You could have heard a pin drop as Rotarians and helpers fashioned “hands of love” at a workshop in Port Pirie.
The team was assembling artificial hands for landmine victims living in South East Asia and Sri Lanka.
It was intricate work with springs and rods, but the group was up to the task of fulfilling Rotary Club of Port Pirie president Dannielle Camporeale’s dream. See P3.
The hopes of many landmine victims were held in the pincer-like “fingers” of artificial hands put together by Rotarians and friends in the Hands-On Project.
In an intensive workshop, the volunteers assembled the hands from kits with the finished products destined for Cambodia, Laos and Sri Lanka.
They will be given to survivors who lost one or both hands after landmine explosions.
Many of the victims were digging in the dirt when the blasts happened as a result of 110 million anti-personnel devices remaining in the ground in the Third World and elsewhere.
President of the Rotary Club of Port Pirie Dannielle Camporeale hosted the project at the UnitingCare Wesley centre, in Parham Street, as her personal campaign with the support of her members.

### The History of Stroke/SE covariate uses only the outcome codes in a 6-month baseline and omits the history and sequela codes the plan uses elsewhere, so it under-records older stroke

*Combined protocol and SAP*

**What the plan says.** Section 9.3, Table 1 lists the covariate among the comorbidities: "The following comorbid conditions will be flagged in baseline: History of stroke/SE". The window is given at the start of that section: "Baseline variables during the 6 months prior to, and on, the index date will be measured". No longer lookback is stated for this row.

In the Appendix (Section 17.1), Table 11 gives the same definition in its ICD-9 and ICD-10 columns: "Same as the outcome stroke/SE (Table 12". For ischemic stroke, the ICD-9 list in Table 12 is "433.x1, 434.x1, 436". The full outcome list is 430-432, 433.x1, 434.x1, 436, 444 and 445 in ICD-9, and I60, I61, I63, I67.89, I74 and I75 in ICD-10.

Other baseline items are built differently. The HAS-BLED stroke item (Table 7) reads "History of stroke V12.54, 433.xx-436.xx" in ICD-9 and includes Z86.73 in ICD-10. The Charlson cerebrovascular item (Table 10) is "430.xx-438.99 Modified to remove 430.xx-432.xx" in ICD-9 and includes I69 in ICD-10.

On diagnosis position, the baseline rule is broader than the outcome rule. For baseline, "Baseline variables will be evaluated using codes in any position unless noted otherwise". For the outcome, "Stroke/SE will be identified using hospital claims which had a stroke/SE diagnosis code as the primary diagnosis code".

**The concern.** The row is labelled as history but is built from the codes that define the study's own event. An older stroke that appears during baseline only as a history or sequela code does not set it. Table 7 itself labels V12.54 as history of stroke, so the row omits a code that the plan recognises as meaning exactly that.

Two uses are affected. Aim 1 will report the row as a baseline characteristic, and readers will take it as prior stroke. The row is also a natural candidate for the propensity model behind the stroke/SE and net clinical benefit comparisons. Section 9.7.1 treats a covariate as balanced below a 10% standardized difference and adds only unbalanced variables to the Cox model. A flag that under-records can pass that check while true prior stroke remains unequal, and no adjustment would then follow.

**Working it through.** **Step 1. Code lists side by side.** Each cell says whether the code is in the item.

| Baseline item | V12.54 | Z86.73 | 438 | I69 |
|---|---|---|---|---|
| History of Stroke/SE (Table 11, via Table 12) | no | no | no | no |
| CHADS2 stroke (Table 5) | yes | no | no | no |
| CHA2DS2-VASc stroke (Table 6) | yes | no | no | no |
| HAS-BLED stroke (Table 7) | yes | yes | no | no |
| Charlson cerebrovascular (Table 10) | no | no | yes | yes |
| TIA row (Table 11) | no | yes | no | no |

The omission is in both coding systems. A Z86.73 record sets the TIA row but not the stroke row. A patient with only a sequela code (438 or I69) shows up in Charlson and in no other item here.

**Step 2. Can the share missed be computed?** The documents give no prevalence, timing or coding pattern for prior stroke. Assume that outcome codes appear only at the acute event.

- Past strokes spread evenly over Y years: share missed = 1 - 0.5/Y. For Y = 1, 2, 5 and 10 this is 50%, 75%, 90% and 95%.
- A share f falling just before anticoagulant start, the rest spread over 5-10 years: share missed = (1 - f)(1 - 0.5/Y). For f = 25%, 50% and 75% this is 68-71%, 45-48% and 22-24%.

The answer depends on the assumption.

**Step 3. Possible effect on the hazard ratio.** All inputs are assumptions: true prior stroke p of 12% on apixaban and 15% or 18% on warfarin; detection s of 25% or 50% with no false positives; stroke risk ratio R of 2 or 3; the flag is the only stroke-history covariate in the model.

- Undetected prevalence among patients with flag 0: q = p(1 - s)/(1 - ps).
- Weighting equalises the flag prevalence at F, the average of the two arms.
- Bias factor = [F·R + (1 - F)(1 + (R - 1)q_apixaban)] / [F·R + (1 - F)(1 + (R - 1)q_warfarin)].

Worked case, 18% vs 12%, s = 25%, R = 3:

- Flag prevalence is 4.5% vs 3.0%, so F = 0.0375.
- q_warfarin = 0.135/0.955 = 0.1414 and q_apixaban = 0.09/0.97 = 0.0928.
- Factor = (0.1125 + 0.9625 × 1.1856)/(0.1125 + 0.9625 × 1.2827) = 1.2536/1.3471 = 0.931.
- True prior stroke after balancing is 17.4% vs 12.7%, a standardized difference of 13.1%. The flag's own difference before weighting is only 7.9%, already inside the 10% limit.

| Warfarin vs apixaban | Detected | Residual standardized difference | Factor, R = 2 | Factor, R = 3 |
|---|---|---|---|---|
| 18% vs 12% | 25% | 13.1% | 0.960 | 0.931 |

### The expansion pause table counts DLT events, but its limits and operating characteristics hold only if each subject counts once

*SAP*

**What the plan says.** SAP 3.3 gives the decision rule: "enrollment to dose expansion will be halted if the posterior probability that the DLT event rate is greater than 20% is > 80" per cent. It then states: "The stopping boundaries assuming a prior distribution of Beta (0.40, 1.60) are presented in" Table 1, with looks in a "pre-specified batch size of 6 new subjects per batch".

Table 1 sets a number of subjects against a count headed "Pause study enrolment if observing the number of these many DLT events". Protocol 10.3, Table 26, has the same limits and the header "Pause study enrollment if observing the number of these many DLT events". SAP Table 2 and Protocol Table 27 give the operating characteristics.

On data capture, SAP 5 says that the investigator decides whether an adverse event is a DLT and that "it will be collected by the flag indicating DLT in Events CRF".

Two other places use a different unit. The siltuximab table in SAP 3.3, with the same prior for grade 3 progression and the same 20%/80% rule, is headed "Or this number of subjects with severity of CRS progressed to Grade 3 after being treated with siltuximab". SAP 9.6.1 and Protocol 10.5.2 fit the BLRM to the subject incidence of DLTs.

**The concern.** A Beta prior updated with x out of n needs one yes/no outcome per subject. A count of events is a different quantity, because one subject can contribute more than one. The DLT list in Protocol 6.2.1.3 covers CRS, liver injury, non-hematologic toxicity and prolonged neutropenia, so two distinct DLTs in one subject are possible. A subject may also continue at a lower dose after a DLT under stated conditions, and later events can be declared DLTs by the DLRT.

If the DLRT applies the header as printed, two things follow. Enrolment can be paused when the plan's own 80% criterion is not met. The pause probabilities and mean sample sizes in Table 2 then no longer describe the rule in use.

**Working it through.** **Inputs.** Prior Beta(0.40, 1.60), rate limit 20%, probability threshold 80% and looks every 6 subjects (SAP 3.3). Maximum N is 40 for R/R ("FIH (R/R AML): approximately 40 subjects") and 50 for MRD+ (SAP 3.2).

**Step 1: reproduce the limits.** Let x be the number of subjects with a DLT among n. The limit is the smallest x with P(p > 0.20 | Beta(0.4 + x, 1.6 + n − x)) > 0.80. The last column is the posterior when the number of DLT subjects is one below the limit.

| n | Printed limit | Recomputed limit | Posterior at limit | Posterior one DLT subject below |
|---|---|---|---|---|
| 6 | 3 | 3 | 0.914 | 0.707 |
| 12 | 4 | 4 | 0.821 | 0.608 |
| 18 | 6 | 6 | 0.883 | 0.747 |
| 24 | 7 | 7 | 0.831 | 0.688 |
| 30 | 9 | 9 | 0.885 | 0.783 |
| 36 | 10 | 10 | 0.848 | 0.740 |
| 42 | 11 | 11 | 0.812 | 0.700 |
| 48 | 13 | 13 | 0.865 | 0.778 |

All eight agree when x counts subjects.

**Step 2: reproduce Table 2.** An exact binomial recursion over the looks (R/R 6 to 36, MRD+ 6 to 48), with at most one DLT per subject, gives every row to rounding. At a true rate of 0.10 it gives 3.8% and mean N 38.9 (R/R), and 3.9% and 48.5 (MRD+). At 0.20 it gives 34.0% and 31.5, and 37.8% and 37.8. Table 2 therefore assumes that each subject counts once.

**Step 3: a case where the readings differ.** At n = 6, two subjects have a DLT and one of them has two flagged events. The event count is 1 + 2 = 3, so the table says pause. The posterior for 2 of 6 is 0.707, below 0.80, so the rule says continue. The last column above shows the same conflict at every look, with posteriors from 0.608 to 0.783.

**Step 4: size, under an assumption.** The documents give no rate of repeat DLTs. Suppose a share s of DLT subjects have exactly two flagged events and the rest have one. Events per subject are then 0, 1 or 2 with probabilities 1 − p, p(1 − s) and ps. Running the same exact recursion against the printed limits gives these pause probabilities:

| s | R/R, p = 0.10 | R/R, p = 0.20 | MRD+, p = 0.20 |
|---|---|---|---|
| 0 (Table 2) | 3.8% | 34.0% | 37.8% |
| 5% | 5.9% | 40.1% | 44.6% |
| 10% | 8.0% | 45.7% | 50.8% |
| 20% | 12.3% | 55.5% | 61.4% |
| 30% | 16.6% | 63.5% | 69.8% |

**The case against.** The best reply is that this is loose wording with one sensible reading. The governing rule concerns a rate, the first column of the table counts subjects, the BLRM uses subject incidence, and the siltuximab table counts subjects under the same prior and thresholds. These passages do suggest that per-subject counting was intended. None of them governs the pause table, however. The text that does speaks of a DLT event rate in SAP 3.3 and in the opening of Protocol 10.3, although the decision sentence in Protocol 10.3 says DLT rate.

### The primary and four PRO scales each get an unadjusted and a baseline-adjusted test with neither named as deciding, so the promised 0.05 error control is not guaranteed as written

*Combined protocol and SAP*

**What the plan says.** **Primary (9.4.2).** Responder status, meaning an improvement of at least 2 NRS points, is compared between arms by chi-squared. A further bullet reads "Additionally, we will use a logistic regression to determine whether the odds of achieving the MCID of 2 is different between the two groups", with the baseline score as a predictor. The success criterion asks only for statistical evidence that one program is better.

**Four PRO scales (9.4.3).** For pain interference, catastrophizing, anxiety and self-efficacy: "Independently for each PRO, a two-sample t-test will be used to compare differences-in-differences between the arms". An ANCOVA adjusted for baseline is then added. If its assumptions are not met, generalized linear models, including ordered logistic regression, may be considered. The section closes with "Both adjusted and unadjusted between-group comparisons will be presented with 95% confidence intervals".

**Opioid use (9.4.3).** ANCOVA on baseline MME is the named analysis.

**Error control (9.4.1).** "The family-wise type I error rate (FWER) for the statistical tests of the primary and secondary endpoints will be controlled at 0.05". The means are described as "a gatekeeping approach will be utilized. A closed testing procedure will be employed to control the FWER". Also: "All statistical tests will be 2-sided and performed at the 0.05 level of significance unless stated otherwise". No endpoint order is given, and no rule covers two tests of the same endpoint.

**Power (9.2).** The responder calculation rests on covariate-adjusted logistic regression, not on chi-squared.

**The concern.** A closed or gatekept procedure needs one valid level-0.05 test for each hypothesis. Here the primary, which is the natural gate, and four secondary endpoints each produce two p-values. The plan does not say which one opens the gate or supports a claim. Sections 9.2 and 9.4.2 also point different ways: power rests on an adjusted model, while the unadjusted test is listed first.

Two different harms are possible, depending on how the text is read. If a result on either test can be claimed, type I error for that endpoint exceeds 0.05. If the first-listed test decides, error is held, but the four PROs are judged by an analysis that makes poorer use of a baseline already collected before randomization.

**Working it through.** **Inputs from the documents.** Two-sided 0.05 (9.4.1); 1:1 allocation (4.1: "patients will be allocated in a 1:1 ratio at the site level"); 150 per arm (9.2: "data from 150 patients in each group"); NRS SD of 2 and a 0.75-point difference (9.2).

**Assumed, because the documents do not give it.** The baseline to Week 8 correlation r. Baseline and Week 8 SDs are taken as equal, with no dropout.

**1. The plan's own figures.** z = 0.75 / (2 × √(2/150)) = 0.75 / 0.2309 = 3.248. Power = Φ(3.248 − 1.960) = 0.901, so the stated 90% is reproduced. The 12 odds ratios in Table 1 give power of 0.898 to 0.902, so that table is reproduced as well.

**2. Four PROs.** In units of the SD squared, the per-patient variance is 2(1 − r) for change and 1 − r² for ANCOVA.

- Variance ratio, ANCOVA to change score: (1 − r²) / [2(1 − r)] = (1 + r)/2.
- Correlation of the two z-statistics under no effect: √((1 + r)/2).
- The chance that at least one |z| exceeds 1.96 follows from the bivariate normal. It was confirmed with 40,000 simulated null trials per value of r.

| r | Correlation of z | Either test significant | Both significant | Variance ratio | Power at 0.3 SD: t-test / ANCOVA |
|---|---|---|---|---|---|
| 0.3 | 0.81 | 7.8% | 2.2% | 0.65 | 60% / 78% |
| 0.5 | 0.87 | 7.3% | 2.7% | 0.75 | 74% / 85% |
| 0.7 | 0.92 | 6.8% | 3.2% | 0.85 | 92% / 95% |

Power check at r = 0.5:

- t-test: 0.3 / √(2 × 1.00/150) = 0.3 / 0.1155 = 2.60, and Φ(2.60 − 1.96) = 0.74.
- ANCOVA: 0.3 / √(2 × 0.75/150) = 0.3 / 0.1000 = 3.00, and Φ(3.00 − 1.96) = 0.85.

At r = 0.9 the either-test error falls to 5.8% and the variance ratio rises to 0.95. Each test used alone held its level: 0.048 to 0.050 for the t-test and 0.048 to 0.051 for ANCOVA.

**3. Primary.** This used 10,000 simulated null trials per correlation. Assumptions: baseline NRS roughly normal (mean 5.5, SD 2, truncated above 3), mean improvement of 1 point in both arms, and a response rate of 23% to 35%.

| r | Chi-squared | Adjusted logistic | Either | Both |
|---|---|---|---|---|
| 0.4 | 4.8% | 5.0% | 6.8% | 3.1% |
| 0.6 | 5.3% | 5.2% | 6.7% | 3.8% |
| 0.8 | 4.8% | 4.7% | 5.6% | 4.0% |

She chose the project as her President’s Project and hopes to visit South East Asia to see the hands in action with their new owners.
“Who would have thought it would be this much fun changing a life,” she said as the volunteers threaded springs and rods into the hands.
“We have had a good time assembling them. It was the president’s passion and I saw the opportunity to make a significant difference in people’s lives.
“It was a good opportunity to engage as a community in the important work that Rotary does.”
Members of the Anglican Church joined the Rotarians in the intricate assembly work.
When the hands reach their destinations, the survivors will each receive a note that was included in the package by the assemblers.
The hands were put in decorated, zippered bags.
National project manager, Sally Charlton, of the Rotary Club of Tailem Bend, said the strap-on hands could be used to hold a pencil or a spoon.
“A man received a hand and wrote for the first time in 37 years. He drew a heart and put ‘love’ in it. Sometimes, the results are overwhelming,” she said.
“A million people have been killed and maimed by landmines – or one person every 15 minutes.
“Half these people die, either immediately from the explosion, as is the case with most children, or from blood loss and exposure.
“Everyone is vulnerable – women collecting water, children gathering firewood or playing, men working the land or tending cattle.
“Anyone who goes about their normal day in a mined area is at risk.
“Most minefields are unmarked so you may have no idea that you are in danger until it is too late.
“Landmines do not just kill and injure. They also create longer-term costs for communities.
“The hands are taken overseas by Rotary Project Volunteers and given to those in need.”